Monday, November 13, 2006

Lesson 3: Many Waters

Lesson 3: God Said to Noah…

When the kids came in on the third Sunday, the first thing we did was ask them to help us fill in the family tree, from God to Noah. This took a while, as we required them to read the genealogy from Genesis 5 to deduce who came next. They also became interested in people’s ages—did they really live for nine hundred years? David got to write both “Methuselah” and “Mahalel,” which the others declared—rightly—was quite unfair. Ali also didn’t like the fact that no women other than Eve appeared on our chart. “Who were all their mothers?” she asked. It killed me to tell her that they are not remembered. I couldn’t bring myself to tell her that this was because the mothers were not considered important enough to remember. From tradition, of course, we have some names—the Book of Jubilees gives us “Azura” for Seth’s wife, and “Mualeleth” for Kenan’s. These are only traditional, however, not Biblical. We can’t teach them in Sunday School for our little ones—the sources are tenuous at best, and goodness knows what their parents would think. So, instead, I must tell Ali that men only traced their family lineage through men, and the women were there, and they were important, but many of them go unnamed.

We asked the kids to tell us Noah’s story. It’s another one they’ve heard a hundred times, since they were in the cradle roll class. They overlapped, got elements of the story out of order, but together formed a fairly cohesive and accurate narrative. In past classes, I could tell, they had focused mostly on the colorful aspects of the story—the animals marching slowly, two by two, up the planks as the storm clouds gathered, the dove bringing the olive branch, the rainbow. We decided to focus on the parts of the story that tie it forward, into the Christian story.

Imagine, you are in a desert. It is hot, dry, dusty. It has not rained ever. There are no lakes or seas nearby. Your neighbor tells you he is going to build a boat. What do you say?

The kids agreed that they’d probably laugh at someone who built a boat in the desert, especially before the days when you could tow a boat down the interstate, behind your SUV. “Can you think of anyone else in the Bible who got made fun of?”



“Right. All of God’s people look strange to outsiders. If people don’t think you’re strange, you’re probably not doing as good a job of following Him as you could be.”

We had scavenged several concordances from various church members, and now we distributed them to the kids. “Is this a dictionary?” asked Joshua. We told him that he was close, and explained what a concordance is, and how to use it.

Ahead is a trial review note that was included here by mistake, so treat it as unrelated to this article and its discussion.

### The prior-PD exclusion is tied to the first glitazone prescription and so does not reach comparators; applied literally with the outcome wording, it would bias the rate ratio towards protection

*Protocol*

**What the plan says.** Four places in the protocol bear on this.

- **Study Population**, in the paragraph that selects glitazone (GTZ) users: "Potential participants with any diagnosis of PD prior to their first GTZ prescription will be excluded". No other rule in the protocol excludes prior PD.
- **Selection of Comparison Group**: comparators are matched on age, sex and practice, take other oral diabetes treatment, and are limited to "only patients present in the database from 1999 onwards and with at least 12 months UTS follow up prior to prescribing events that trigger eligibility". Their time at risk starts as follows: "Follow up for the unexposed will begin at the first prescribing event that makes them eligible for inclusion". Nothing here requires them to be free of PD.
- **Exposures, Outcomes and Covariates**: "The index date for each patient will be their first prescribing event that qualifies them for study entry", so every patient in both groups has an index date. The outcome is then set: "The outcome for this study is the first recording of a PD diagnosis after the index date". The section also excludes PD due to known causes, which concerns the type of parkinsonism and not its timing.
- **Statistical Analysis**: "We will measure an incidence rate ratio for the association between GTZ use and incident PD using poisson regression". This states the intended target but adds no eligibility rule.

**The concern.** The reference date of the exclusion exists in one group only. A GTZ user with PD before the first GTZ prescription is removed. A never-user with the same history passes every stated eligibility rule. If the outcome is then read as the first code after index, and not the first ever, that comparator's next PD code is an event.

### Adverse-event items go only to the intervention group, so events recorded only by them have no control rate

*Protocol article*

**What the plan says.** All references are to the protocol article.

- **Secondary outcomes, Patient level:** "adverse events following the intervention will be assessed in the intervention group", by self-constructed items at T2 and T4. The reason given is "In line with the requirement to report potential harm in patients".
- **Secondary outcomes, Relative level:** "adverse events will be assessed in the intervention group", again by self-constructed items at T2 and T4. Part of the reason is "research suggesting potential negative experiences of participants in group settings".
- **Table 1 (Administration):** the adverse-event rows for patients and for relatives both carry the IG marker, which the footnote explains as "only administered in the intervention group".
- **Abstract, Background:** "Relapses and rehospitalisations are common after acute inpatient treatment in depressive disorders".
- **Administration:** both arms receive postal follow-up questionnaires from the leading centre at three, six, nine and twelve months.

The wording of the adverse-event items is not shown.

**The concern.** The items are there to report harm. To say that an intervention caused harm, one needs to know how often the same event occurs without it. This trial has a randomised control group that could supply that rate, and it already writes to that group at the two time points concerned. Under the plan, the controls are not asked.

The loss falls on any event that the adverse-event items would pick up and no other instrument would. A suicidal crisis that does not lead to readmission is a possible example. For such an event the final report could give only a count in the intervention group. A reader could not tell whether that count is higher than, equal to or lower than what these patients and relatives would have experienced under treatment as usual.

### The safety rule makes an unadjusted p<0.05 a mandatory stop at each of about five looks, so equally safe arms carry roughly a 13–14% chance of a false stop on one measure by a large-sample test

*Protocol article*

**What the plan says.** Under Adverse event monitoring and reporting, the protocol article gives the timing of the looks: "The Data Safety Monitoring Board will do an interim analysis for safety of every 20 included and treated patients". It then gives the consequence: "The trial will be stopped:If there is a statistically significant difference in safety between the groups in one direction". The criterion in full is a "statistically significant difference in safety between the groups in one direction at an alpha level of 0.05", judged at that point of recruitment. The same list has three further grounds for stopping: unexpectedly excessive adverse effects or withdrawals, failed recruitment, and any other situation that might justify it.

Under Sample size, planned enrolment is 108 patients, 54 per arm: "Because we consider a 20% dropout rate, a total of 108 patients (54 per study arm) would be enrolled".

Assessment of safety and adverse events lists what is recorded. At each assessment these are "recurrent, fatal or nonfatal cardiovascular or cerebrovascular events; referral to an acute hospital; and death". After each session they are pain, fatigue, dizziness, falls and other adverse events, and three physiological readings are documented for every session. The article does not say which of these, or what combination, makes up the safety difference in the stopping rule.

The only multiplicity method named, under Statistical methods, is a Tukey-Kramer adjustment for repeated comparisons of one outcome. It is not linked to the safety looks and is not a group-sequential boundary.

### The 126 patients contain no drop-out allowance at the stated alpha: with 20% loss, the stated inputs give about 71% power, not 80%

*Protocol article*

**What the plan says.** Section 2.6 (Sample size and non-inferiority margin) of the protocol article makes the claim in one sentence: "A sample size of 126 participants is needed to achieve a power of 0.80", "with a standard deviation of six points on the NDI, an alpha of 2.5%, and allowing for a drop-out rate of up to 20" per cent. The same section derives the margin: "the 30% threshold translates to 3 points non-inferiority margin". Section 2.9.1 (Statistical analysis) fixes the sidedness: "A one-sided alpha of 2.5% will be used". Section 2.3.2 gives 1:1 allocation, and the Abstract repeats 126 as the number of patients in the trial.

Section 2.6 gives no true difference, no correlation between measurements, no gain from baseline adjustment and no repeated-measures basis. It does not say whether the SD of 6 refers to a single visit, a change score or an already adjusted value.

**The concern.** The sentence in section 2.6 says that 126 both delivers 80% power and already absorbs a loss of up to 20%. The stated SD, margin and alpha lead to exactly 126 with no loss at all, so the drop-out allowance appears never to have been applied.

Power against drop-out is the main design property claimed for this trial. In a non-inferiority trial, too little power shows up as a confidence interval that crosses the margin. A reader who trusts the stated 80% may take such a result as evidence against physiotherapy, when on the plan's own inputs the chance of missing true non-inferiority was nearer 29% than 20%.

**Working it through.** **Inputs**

“We’re going to try out the concordances. In the story of Noah, God made the whole earth pure through water. I want to know of other times in the Bible when God purified people or things through water. So let’s try to find them with the concordances. First look up ‘water,’ then try to figure out from the little sentence context they give you, whether that verse might have something to do with purification. If you think it does, look it up in your Bible, and tell us if you were right.” Though no one was particularly enthusiastic, they did their best. The concordances weren’t all keyed to the same translations that they had, and Joshua got stuck with a severely lacking concordance. Still, they began to understand, and to make discoveries in their Bibles with this new tool.

David found the passage that ties the Old Testament to the New: “who disobeyed long ago when God waited patiently in the days of Noah while the ark was being built. In it only a few people, eight in all, were saved through water, and this water symbolizes baptism that now saves you also—not the removal of dirt from the body but the pledge of a good conscience toward God. It saves you by the resurrection of Jesus Christ.” (1 Pet 3:20-21).

We finished, as the story generally does, with the rainbow. None of the kids knew what a covenant was, and we tried to explain it. “It’s partly like a promise, and partly like a legal contract. It’s a promise that is very hard to break. So, in this story, God is promising that he won’t destroy the world through water again. Another example of a covenant is a marriage vow. Baptism is a covenant too. All these covenants have one thing in common—a sign. The rainbow, a wedding ring, water. These signs are to remind us of the promises we’ve made. When I see a rainbow, I remember God’s promise. When I take off my wedding ring to avoid losing it in my bread dough, I remember the promises I made to JC. When someone in our church gets baptized, I am reminded of my own baptism, and the promises I made to God then. We’re going to be talking a lot about covenants, so I hope you remember this.”

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